Friday, November 18, 2005

Reading and Poverty

My friend, Jerry Mosman leads Literacy Instruction for Texas (LIFT) here in Dallas.

He spends his days attending to the learning needs and ambitions of people who cannot read, but who desperately want to learn.

LIFT's research indicates that 49% of adults in the greater Dallas area read at or below 4th grade level--a staggering statistic, don't you think?

Consider the following facts of reading life in our communities:

  • 22% of adults in the US read at the lowest literacy level (National Institute for Literacy)
  • 23% of adult Texans read at the lowest literacy level (National Institute for Literacy)
  • Texas has the second largest number of under-educated adults in the US (US Federal Census of 1990)
  • 43% of adults with low literacy skills live in poverty, compared to less than 5% of those with strong literacy skills (National Institute for Literacy)
  • The number one determinant in the success of a child's education is a parent who reads (US Department of Education)
  • Adult illiteracy carries an estimated annual price tag of more than $17 billion as a result of lost income and tax revenue, welfare, unemployment, crime and incarceration and training costs for businesses (National Adult Literacy Survey, US Department of Education)
  • In a recent poll, 90% of Fortune 1000 executives expressed concern that low literacy is hurting their profitability and productivity (National Institute for Literacy)

Here in Dallas, LIFT provides training for over 4,500 individuals in basic adult literacy, English as a Second Language and GED preparation courses.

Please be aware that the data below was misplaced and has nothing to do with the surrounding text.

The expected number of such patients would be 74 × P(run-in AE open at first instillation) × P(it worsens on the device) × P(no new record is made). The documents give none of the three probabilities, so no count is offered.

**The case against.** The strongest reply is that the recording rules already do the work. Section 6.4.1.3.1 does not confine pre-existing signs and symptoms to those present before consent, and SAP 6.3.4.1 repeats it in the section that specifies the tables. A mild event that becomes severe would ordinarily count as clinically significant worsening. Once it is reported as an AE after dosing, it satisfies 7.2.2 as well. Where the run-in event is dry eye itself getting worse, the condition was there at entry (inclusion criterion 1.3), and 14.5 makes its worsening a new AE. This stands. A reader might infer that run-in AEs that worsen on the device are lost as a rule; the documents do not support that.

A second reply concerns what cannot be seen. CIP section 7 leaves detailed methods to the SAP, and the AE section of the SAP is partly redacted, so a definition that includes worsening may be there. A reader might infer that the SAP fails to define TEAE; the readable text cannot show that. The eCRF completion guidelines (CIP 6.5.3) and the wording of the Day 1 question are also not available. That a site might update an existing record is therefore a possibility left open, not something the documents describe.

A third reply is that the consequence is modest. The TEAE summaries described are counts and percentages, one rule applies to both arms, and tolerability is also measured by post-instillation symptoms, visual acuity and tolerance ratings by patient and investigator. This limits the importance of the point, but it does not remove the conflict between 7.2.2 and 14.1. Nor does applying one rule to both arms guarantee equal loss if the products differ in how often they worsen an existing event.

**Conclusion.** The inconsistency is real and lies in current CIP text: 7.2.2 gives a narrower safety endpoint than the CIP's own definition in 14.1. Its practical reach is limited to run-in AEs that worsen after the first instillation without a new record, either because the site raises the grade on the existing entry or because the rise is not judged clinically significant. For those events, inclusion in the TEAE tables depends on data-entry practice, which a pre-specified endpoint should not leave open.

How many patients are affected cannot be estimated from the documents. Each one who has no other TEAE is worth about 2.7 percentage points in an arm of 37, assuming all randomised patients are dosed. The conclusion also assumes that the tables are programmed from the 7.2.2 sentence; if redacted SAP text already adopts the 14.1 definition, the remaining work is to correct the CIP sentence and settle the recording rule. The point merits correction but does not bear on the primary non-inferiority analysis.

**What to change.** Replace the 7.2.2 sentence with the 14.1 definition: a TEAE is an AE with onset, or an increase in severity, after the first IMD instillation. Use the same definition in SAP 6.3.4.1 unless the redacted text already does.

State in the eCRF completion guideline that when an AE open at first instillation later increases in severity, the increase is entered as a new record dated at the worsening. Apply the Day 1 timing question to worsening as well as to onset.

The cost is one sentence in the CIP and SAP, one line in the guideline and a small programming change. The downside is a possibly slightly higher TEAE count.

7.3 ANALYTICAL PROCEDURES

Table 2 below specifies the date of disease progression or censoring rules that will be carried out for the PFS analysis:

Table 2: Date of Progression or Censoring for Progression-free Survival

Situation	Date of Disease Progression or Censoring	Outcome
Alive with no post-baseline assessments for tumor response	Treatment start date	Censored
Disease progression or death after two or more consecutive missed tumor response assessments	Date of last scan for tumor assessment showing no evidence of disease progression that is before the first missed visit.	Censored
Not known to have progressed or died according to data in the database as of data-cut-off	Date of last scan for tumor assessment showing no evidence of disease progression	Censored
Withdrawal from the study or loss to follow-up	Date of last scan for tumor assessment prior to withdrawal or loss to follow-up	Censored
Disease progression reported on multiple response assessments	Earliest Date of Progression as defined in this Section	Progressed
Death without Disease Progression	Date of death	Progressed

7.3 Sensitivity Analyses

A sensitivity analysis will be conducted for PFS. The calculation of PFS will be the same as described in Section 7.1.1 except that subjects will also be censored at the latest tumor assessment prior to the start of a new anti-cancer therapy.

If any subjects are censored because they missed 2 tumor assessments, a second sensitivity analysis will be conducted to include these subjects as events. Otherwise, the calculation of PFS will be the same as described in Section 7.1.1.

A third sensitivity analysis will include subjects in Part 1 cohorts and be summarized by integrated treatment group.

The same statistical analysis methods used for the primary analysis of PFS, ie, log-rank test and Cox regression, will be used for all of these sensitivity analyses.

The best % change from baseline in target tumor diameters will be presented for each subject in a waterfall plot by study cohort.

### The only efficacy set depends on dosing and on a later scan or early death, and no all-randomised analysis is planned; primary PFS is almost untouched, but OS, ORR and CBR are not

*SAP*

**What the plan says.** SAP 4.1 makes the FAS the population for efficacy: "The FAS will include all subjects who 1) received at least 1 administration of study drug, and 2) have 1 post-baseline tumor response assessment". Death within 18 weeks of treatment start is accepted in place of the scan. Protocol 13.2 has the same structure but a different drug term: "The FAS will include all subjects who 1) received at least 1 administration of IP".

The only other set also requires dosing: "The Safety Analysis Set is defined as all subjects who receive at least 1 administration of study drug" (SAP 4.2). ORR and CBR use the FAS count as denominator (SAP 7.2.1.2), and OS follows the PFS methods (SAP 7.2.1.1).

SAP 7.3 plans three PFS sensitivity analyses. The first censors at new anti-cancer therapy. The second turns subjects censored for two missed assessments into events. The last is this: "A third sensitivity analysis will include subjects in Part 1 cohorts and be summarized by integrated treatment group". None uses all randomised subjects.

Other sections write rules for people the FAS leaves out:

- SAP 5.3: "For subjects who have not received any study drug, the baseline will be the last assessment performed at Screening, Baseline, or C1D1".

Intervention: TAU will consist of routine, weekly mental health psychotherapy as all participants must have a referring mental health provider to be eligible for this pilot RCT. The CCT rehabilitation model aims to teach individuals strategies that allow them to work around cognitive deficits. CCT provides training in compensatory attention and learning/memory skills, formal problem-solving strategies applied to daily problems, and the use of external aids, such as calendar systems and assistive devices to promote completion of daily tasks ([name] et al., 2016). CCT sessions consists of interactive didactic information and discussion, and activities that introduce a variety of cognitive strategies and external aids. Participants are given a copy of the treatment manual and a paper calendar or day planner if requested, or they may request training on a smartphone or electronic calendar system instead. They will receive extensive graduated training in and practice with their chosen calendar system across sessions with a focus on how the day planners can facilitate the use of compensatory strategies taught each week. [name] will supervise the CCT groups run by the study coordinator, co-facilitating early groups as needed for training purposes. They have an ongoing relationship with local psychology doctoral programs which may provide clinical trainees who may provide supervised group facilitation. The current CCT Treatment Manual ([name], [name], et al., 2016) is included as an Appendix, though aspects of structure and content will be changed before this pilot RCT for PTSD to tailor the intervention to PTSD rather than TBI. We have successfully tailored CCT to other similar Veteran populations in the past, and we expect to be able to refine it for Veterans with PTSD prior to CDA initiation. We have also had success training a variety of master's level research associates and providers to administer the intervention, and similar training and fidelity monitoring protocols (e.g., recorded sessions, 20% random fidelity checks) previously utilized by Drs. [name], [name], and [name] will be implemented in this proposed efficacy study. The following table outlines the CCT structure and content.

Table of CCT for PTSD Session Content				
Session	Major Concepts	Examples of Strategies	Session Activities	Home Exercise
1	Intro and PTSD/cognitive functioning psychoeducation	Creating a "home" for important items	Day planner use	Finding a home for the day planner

Earlier this week I enjoyed a tour and lunch with Jerry. I was amazed at his organization and the amazing outcomes he and his team are achieving with adults who come to them reading at second grade level or below.

A common challenge that Jerry faces daily among his eager students is dyslexia or "print blindness."

Our public education system is geared to the needs and learning styles of mainstream students who have no problem with print learning. The tragic problem is that our standard approaches leave out thousands of children who grow up to be illiterate adults.

Poverty is complex.

Think about it just in terms of reading or the inability to read.

Many people these days, maybe most people, have the idea that folks are poor because they are lazy, don't try hard enough, operate with some notion or expectation of entitlement and/or are simply stupid.

Most of the time these are the impressions of uninformed privilege.

Jerry shared with me how being illiterate affects people.

People who can't read are made to feel stupid, when, in fact, they are not.

People who can't read feel inferior and tend toward underachievement.

A large percentage of people who can't read end up being homeless.

The biggest barrier to learning to read is the fear of being singled out as inferior, stupid or worse.

Jerry's team has figured out that by teaching people to read in groups everything changes. If I can look around a classroom and see 20 or more fellow students who can't read either, I immediately begin to believe that there may actually be hope for me!